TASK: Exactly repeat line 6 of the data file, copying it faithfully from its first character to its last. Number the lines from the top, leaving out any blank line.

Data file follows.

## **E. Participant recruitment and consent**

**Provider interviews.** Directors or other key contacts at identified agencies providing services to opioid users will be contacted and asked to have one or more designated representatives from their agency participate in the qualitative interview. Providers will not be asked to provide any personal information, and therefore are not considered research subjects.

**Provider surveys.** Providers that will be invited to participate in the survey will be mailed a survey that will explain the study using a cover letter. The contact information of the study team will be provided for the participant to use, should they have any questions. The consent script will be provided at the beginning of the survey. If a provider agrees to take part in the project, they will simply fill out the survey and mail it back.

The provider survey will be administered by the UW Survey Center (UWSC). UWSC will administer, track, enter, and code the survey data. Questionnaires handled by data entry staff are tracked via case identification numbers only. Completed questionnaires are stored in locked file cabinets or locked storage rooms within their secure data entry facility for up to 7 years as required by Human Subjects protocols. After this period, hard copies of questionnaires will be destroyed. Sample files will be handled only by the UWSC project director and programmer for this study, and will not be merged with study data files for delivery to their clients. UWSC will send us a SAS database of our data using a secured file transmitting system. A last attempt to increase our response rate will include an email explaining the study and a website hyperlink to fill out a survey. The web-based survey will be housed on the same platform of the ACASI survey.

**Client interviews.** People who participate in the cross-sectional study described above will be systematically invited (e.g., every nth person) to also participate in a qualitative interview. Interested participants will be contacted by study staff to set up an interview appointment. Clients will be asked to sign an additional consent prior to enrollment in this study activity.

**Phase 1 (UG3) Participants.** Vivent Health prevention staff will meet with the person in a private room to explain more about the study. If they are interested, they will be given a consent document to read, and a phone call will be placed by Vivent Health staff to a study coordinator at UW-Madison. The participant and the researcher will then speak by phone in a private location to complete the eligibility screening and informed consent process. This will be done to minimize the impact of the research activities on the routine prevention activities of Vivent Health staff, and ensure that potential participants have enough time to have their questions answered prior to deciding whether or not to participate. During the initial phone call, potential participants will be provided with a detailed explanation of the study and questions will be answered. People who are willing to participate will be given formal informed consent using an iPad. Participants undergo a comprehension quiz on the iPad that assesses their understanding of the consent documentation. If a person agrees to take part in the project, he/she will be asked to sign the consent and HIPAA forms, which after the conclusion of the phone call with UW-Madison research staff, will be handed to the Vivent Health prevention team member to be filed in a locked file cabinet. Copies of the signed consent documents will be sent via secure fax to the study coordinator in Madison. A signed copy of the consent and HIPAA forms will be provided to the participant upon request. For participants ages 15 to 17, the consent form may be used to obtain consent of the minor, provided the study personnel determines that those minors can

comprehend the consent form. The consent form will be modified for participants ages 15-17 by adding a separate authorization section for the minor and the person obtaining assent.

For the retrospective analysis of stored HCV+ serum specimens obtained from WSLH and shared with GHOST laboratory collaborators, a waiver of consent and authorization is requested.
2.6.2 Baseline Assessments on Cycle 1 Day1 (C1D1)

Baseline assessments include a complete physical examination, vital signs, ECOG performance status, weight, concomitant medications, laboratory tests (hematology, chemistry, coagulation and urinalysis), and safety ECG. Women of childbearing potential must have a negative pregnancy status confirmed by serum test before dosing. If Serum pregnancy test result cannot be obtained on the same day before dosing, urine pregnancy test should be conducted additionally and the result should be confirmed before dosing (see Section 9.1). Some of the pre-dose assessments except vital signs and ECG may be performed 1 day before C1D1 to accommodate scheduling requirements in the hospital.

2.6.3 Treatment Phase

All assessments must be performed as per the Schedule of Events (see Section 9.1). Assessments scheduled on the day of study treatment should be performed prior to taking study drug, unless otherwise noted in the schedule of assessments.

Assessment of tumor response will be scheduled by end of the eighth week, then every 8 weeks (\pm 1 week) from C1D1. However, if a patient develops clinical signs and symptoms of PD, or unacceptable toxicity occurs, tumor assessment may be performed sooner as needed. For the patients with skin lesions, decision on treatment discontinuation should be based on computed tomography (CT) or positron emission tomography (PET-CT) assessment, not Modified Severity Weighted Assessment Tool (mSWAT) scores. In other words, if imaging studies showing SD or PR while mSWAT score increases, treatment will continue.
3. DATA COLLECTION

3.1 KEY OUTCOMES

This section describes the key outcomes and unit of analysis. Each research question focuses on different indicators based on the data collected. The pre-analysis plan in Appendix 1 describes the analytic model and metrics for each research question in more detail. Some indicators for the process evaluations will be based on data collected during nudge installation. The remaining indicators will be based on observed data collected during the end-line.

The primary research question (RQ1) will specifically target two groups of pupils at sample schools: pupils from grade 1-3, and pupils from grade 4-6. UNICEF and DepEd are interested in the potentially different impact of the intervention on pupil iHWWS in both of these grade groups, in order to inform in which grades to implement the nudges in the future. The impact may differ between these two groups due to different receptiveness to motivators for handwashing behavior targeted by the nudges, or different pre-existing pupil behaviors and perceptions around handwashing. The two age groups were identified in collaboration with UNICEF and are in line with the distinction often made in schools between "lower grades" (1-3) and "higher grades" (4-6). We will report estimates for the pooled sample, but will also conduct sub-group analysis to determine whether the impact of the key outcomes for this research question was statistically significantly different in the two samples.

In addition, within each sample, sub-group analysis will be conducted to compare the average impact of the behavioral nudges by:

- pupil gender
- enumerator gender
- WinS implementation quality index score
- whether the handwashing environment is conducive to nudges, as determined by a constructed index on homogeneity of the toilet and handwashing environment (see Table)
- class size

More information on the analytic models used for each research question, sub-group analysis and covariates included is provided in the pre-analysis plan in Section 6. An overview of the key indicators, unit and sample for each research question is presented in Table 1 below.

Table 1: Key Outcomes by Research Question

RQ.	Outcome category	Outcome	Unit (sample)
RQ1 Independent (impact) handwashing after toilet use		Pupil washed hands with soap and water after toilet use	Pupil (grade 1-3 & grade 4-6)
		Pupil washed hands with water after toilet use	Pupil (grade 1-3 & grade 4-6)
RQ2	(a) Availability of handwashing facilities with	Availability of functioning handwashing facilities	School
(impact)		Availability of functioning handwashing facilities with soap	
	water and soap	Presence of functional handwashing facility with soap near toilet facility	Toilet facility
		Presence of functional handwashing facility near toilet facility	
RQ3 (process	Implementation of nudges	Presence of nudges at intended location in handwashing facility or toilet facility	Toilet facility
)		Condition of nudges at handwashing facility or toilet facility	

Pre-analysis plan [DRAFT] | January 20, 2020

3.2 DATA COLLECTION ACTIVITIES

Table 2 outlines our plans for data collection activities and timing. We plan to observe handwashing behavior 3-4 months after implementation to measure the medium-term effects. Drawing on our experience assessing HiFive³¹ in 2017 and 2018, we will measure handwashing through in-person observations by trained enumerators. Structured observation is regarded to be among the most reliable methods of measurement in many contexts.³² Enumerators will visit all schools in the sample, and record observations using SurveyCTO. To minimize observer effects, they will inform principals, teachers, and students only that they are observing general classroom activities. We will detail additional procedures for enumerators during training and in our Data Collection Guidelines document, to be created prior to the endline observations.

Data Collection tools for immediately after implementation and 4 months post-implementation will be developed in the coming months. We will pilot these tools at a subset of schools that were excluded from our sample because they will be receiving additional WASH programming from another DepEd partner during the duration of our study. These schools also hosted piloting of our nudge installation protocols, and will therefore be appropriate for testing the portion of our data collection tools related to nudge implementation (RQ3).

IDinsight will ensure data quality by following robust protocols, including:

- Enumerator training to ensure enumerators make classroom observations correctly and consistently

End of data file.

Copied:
**Phase 1 (UG3) Participants.** Vivent Health prevention staff will meet with the person in a private room to explain more about the study. If they are interested, they will be given a consent document to read, and a phone call will be placed by Vivent Health staff to a study coordinator at UW-Madison. The participant and the researcher will then speak by phone in a private location to complete the eligibility screening and informed consent process. This will be done to minimize the impact of the research activities on the routine prevention activities of Vivent Health staff, and ensure that potential participants have enough time to have their questions answered prior to deciding whether or not to participate. During the initial phone call, potential participants will be provided with a detailed explanation of the study and questions will be answered. People who are willing to participate will be given formal informed consent using an iPad. Participants undergo a comprehension quiz on the iPad that assesses their understanding of the consent documentation. If a person agrees to take part in the project, he/she will be asked to sign the consent and HIPAA forms, which after the conclusion of the phone call with UW-Madison research staff, will be handed to the Vivent Health prevention team member to be filed in a locked file cabinet. Copies of the signed consent documents will be sent via secure fax to the study coordinator in Madison. A signed copy of the consent and HIPAA forms will be provided to the participant upon request. For participants ages 15 to 17, the consent form may be used to obtain consent of the minor, provided the study personnel determines that those minors can